Where is the unnamed isle in The Tempest? The literal-minded will say that it’s obviously in the Mediterranean, where a ship headed from Tunis to Italy might have foundered. Those who know Shakespeare’s written sources will mention Strachey’s 1610 letter and other documents that describe a shipwreck which took place on the coast of Bermuda.
Shakespeare seems to have adopted a pick’n mix attitude to the various written sources which he used, including that letter, an essay by Montaigne, Ovid’s Metamorphoses and many others. He’s deliberately contradictory and evasive when describing the magical island, and theatre companies have always grasped the imaginative possibilities it presents.
A new production of the play, starring Ralph Fiennes as Prospero, directed by Trevor Nunn, has recently opened in the West End of London. From the photographs and reviews, Nunn seems to have adopted a traditional approach to the design, the recently-shipwrecked Italians dressed in Elizabethan/Jacobean costumes while Prospero and Miranda wear plainer clothes of an indeterminate period. The question of location has, it seems, been left open.
In 2006 Rupert Goold took the bold decision to set his RSC production in the frozen north. This seemed to be an eccentric choice. Isn’t the island supposed to be hospitable? Or are we conditioned to think it’s some kind of paradise, like that conjured up by the theme music for the Radio 4 series Desert Island Discs, which beguilingly suggests palm trees, blue seas, and golden sands?
Even the characters on the island see it differently depending on their personalities. Of the shipwrecked Italians, Gonzalo and Adrian are positive about their surroundings, while Antonio and Sebastian can see only bad.
Adrian: … the air breathes upon us here most sweetly
Sebastian: As if it had lungs, and rotten ones.
Gonzalo: Here is everything advantageous to life.
Antonio: True; save means to live.
Gonzalo: How lush and lusty the grass looks! How green!
Antonio: The ground, indeed, is tawny!
Sebastian: With an eye of green in’t.
While Goold’s production was admired for incorporating Inuit culture into his “totally coherent vision of the play” Dominic Cavendish wrote that:
Goold is undoubtedly a creative force to be reckoned with but he’s gone overboard here…: the feast magically presented to the oppressed travellers …becomes a dragged-on dead whale, yielding bloody, raw meat, and the nuptial masque for Ferdinand and Miranda… is now a faintly ludicrous tribal ceremony involving the couple being blindfolded and assailed by much incomprehensible chanting.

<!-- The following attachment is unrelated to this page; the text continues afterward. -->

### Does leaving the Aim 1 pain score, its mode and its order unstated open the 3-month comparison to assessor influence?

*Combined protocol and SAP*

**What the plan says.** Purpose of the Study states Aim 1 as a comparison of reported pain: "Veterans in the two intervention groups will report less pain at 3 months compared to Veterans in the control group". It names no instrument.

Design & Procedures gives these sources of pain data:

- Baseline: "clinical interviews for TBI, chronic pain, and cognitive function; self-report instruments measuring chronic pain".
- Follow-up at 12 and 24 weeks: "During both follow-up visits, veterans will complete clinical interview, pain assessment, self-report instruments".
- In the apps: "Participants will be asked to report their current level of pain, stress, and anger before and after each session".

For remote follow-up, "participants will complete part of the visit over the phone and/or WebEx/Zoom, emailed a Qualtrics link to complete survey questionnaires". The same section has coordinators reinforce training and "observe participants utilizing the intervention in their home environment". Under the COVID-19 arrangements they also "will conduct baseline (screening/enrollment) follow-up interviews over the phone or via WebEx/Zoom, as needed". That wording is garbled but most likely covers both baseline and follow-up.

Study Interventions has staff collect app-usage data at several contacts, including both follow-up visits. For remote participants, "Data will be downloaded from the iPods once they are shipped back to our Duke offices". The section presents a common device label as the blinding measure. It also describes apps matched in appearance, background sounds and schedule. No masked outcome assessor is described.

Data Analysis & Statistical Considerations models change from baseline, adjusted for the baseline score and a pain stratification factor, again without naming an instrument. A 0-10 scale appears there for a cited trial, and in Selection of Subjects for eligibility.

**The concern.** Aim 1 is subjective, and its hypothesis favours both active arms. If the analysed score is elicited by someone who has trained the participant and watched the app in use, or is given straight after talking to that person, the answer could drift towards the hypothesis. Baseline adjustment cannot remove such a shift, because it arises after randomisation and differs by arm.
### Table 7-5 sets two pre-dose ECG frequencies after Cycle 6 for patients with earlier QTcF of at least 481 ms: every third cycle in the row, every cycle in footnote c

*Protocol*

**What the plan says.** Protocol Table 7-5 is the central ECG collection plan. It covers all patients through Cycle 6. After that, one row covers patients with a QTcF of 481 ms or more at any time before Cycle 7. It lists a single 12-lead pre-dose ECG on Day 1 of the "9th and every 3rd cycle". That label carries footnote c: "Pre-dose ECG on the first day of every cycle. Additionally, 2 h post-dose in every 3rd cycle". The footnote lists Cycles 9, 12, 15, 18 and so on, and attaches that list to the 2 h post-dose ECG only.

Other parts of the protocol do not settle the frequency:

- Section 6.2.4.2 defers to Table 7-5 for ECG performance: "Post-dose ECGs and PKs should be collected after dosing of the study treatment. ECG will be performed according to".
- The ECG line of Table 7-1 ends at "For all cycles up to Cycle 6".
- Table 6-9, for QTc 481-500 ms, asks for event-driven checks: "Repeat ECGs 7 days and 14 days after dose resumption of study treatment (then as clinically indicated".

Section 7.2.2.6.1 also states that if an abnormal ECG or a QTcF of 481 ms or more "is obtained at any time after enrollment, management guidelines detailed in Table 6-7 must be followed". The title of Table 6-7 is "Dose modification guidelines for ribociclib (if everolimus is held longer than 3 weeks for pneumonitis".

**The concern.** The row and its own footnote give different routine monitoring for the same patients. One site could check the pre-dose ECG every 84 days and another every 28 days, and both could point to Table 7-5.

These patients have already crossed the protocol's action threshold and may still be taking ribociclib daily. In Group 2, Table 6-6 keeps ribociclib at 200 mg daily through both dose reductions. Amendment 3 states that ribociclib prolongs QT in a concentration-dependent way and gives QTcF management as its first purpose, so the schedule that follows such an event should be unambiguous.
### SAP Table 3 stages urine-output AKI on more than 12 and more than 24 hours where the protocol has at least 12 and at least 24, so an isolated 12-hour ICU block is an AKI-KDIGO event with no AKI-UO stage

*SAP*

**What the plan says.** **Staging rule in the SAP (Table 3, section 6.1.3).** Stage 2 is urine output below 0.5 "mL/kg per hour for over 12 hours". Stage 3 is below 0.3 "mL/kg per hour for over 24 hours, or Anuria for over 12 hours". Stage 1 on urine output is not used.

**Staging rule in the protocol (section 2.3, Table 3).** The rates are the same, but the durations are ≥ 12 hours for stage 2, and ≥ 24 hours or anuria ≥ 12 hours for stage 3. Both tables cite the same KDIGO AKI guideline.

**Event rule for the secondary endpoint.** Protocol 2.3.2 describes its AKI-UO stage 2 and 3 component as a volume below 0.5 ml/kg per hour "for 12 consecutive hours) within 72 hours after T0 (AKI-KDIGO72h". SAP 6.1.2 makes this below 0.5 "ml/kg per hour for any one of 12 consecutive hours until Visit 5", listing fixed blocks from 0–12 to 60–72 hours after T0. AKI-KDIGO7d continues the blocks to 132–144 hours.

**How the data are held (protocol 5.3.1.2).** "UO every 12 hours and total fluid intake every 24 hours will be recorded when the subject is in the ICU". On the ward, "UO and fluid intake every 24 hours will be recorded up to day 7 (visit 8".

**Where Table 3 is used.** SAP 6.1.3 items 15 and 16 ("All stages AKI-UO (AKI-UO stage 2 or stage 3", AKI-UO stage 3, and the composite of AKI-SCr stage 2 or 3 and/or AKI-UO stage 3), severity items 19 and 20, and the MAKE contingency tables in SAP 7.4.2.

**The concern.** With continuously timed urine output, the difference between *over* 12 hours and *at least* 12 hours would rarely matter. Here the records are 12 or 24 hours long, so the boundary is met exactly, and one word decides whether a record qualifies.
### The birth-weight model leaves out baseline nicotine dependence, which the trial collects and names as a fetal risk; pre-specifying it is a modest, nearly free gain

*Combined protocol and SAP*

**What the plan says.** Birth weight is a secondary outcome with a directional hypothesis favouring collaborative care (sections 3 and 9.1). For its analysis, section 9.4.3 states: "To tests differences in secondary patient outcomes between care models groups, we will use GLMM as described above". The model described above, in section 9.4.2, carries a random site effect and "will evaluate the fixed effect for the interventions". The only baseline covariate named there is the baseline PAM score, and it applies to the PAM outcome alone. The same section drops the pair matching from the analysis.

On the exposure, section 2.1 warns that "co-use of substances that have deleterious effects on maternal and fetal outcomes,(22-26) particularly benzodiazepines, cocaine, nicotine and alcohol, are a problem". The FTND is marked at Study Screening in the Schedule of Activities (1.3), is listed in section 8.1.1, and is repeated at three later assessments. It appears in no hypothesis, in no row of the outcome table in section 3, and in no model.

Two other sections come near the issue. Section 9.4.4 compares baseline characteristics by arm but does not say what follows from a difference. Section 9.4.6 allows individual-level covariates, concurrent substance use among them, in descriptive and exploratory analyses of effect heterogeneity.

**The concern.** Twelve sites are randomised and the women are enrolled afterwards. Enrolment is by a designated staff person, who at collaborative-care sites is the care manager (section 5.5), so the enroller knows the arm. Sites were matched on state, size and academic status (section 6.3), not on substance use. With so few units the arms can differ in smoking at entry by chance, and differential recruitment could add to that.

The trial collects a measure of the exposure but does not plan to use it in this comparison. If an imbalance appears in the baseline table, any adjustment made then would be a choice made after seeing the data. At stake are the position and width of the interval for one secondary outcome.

The audience was left puzzled rather than uneasy, the island unfamiliar and threatening, so Adrian’s comment that the island is “uninhabitable, and almost inaccessible”, certainly fitted with the Arctic setting.
Among the sources for the imaginary island, though not documented, must be stories of voyages to far-off places which would have been brought back to England by travellers. Not all voyages were to the south, east or west. English explorers were also travelling north.
The islands of Jan Mayen, off Greenland, and Spitsbergen, far north of Norway, were discovered during Shakespeare’s lifetime and both were visited by English explorers around 1607. Jan Mayen is a desolate place, dominated by a huge active volcano, the land black as a result of the latest eruption with glaciers stretching down to the sea shore. Spitsbergen is a land of snow and huge jagged mountains, so far north that in the summer the sun never sets, followed by months of perpetual night in winter.
It took several years to organise after those early exploratory journeys, but the first English whaling expedition to Spitsbergen took place in 1611, employing a number of experienced Basque whalehunters to accompany the English crews. Those early sailors might well have agreed with Gonzalo:
All torment, trouble, wonder and amazement
Inhabits here; some heavenly power guide us
Out of this fearful country!
Is it fanciful to think that Shakespeare heard about these islands, and incorporated stories about them into his imaginary isle of The Tempest?
I recently spent a wonderful day researching the early history of whaling at the Scott Polar Institute Library in Cambridge and in a further post I’ll be writing more about the adventures of English sailors in the far north.